Waterworld, which lived at the top of Action Park, was the most popular of the three sections, as it had the most rides as well as having the most extreme rides at the park. The most extensive section had various rides that guests could choose from, like jumping cliffs, mat-based slides, lazy rivers, water rapids, wave pools, swings, and kayaking. These included rides such as the Kayak Experience, which had fans in the water that could simulate water rapids, where guests could feel what it was like to kayak in extreme measures; and the Tarzan Swing had guests swing from a platform into a small pool of cold water. Another attraction was the Tidal Wave Pool, where waves were generated every 20 minutes that reached up to 3 feet. However, this section’s most extreme and famous attractions were the water slides. Action Park’s water slides were harsh, such as “Geronimo Falls,” where two giant vertical water slides had guests go down the slides at high speeds. However, the one slide that was the most insane, most severe, and most concerning was the Cannonball Loop, which was a water slide that had a loop similar to what many rollercoasters have today. According to previous park employees, Mulvahill offered $100 to any employees who would try the slide. Test dummies sent on the ride arrived beheaded at the end of the ride. When the slide opened, guests who wanted to ride the slide were hosed down with water and were instructed how to go down the slide to prevent as much injury as possible. While a hatch was built at the top to rescue riders who got stuck at the top of the loop, many riders experienced bloody noses and various other injuries. However, the Cannonball Loop is just the beginning of the many injuries and deaths that Action Park had collected in its operation time.7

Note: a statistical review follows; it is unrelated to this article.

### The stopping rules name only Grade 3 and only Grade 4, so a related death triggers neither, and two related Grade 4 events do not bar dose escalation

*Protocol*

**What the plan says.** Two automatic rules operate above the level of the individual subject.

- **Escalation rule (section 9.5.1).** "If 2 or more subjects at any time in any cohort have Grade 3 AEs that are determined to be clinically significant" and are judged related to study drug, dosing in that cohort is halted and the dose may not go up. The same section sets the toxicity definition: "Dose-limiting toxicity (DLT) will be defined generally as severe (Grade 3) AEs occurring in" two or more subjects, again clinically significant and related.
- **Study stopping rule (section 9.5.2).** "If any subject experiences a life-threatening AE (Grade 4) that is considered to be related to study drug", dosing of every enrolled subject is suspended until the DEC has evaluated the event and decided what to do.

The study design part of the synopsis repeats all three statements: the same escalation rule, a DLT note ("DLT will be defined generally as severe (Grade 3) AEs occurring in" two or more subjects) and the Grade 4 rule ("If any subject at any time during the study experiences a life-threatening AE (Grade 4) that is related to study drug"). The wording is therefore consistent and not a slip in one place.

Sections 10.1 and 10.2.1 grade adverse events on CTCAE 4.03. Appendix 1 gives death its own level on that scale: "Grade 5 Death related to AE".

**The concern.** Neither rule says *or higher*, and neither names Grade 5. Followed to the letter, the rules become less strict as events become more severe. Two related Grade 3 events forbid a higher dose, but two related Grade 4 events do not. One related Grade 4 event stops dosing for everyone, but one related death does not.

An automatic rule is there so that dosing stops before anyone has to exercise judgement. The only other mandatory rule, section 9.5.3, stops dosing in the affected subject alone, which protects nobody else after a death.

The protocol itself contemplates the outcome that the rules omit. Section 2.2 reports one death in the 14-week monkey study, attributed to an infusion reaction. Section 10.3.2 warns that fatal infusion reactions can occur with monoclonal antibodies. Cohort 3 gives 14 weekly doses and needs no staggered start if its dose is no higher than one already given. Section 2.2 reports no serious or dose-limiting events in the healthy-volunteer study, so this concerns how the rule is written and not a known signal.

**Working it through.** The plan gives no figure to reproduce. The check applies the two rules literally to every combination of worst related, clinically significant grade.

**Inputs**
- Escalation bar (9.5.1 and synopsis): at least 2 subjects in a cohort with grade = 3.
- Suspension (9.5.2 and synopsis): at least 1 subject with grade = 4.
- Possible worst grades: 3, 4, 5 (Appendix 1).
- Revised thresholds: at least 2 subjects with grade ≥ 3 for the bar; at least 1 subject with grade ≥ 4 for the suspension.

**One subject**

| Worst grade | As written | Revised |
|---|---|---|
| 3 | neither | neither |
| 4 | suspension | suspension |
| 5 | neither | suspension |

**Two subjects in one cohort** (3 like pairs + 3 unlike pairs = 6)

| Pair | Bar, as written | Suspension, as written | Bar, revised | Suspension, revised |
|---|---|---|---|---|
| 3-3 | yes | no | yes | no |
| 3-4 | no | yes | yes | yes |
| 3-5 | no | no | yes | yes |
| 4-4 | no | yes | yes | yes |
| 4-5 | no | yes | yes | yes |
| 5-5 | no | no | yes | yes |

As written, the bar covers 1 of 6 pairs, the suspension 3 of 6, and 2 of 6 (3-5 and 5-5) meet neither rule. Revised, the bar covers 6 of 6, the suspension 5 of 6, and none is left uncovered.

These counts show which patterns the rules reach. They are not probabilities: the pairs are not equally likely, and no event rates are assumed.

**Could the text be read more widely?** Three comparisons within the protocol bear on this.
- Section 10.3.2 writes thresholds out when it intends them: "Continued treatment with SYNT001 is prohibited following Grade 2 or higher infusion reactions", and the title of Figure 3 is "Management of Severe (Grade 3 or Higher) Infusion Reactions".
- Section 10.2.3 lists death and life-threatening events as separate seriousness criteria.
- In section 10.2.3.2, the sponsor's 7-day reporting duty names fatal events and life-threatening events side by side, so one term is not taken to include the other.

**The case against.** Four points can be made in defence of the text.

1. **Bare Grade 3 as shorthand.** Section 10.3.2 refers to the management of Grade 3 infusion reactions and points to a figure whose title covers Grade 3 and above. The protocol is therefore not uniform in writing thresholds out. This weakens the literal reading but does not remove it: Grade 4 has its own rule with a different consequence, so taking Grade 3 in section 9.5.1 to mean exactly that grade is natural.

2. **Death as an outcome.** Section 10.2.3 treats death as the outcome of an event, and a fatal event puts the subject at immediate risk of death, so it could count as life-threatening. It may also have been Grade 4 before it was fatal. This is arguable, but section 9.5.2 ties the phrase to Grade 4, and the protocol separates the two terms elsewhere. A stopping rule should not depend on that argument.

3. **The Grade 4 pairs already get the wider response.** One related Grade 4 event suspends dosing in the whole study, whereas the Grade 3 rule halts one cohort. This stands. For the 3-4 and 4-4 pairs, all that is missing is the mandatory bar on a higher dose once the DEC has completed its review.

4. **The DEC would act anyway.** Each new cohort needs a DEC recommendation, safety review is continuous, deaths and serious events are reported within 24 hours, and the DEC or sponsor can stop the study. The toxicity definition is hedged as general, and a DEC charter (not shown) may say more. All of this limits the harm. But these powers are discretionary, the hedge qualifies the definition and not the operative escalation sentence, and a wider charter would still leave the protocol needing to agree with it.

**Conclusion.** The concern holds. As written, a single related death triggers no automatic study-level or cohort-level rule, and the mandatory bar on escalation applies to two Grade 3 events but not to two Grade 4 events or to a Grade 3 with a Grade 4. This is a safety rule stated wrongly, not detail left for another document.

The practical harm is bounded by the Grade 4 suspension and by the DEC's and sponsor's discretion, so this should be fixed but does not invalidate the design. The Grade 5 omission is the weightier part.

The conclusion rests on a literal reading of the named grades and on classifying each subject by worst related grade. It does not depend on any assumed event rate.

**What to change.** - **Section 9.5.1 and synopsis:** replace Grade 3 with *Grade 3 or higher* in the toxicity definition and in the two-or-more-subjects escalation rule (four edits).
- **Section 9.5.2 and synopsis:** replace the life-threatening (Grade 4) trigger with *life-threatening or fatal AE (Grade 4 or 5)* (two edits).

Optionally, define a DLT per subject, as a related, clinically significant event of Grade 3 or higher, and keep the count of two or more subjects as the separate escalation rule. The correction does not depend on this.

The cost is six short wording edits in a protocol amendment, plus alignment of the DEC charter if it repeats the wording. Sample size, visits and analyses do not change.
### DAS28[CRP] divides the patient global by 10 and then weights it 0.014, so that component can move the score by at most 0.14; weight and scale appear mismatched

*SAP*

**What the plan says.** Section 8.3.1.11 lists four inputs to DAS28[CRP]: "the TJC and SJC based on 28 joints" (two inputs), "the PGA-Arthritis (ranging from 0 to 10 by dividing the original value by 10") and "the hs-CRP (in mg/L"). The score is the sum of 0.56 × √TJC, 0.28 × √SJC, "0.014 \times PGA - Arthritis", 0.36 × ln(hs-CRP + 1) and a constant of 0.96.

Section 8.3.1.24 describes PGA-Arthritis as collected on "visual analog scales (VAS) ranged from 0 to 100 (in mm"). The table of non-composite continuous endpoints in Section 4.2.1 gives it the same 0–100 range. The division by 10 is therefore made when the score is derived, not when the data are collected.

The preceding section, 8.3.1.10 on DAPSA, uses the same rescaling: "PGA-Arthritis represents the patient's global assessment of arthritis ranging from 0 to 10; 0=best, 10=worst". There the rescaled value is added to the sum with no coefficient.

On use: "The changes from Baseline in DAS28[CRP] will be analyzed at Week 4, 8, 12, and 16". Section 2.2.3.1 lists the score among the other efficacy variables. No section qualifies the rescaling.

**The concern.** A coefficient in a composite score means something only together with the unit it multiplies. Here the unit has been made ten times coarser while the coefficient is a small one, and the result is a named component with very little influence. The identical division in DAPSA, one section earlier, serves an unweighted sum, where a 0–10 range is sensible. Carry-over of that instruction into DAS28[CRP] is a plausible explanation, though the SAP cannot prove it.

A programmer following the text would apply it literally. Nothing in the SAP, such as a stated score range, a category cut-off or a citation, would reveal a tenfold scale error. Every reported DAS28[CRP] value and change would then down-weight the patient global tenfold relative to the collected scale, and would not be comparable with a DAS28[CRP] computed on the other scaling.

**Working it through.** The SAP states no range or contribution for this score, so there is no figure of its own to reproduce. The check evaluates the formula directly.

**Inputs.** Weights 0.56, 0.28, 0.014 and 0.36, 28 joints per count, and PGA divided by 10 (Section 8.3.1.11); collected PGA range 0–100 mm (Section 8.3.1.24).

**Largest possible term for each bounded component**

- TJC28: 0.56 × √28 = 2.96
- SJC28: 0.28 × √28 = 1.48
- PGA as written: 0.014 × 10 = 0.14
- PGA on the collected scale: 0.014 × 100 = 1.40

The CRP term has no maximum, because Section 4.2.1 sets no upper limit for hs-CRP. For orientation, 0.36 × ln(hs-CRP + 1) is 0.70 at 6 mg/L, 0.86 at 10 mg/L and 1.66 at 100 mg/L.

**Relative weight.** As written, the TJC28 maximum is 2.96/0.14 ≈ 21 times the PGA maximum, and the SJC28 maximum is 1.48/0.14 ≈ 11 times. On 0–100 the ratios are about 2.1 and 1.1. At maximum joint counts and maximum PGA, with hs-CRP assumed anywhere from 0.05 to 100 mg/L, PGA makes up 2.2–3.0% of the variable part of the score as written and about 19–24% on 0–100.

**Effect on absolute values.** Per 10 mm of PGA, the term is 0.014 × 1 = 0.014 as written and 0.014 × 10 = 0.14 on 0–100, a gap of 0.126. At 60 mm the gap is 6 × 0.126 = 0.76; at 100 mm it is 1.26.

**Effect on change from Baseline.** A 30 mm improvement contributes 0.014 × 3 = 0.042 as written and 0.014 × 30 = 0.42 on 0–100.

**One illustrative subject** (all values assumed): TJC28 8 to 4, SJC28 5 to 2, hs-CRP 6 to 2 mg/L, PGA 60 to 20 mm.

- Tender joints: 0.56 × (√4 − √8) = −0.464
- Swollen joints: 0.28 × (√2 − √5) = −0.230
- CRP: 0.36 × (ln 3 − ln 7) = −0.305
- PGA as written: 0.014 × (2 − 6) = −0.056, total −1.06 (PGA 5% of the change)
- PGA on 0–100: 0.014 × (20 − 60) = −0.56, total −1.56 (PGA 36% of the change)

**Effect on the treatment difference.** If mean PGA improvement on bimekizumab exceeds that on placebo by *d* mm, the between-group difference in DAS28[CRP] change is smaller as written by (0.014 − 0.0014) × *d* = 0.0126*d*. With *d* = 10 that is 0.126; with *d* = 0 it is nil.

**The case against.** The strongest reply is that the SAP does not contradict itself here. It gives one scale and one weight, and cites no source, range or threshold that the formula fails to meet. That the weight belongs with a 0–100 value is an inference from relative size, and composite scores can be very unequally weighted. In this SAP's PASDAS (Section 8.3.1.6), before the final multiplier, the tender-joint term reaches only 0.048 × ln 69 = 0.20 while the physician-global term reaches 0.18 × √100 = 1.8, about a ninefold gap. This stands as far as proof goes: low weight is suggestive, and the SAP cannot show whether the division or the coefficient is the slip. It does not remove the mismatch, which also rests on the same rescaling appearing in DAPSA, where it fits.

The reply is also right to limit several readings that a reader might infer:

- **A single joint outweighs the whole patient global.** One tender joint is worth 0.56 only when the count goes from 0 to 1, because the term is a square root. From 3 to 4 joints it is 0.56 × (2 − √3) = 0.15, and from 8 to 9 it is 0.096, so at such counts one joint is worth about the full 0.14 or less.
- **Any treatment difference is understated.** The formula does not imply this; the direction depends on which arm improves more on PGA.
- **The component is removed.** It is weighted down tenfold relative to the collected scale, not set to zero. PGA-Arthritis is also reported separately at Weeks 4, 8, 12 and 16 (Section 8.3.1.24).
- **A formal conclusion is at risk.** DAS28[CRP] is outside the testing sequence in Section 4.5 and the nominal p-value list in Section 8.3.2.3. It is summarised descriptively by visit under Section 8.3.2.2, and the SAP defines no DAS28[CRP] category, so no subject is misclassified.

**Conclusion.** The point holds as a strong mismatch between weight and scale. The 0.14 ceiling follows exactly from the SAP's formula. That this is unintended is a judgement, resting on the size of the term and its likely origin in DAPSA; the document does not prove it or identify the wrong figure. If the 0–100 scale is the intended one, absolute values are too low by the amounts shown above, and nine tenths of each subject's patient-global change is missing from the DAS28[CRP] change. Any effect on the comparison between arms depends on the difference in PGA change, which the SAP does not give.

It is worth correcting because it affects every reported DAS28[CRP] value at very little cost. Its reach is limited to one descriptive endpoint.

Action Park, in its entirety, has had an excessive number of injuries and problems, with a multitude of them coming from Motorworld alone. In Motorworld, SuperSpeed Boats’ pond had a massive amount of snakes living in its waters; and guests would treat the boats as if they were on Bumper Boats. On the other hand, Bumper Boats were often prone to leak gasoline, which caused a rider to be medically examined after too much oil was leaked onto his skin. Tall guests would have multiple leg injuries, as they had to hang their legs on the sides of the boats, leading to many bone fractures when colliding with other boats. On Battle Action Tanks, many guests would fire at employees that tried to fix tanks that stopped working, leaving them with bruises. On Super Go-Karts and Lola Cars, employees discovered that tampering with the karts with tennis balls would allow the karts to go past their top speed. This allowed employees to use the Lola Cars on the nearby freeway. In Waterworld, lifeguards had to constantly save kids who started to drown due to the waves at the Tidal Wave Pool. Apart from injuries caused by rides, injuries came from Action Park’s own reckless decisions. Due to the park’s decision to allow drinking, teenage employees would allow those under the legal age of drinking to have alcohol. In addition, Action Park was marketing toward Polish and Spanish families, most of which couldn’t speak English. Therefore, employees had to assist and watch drunk underage teenagers, people who couldn’t understand, and regular park-goers. It can be reasonable to believe why death was prominent in Action Park’s history with all this in mind.8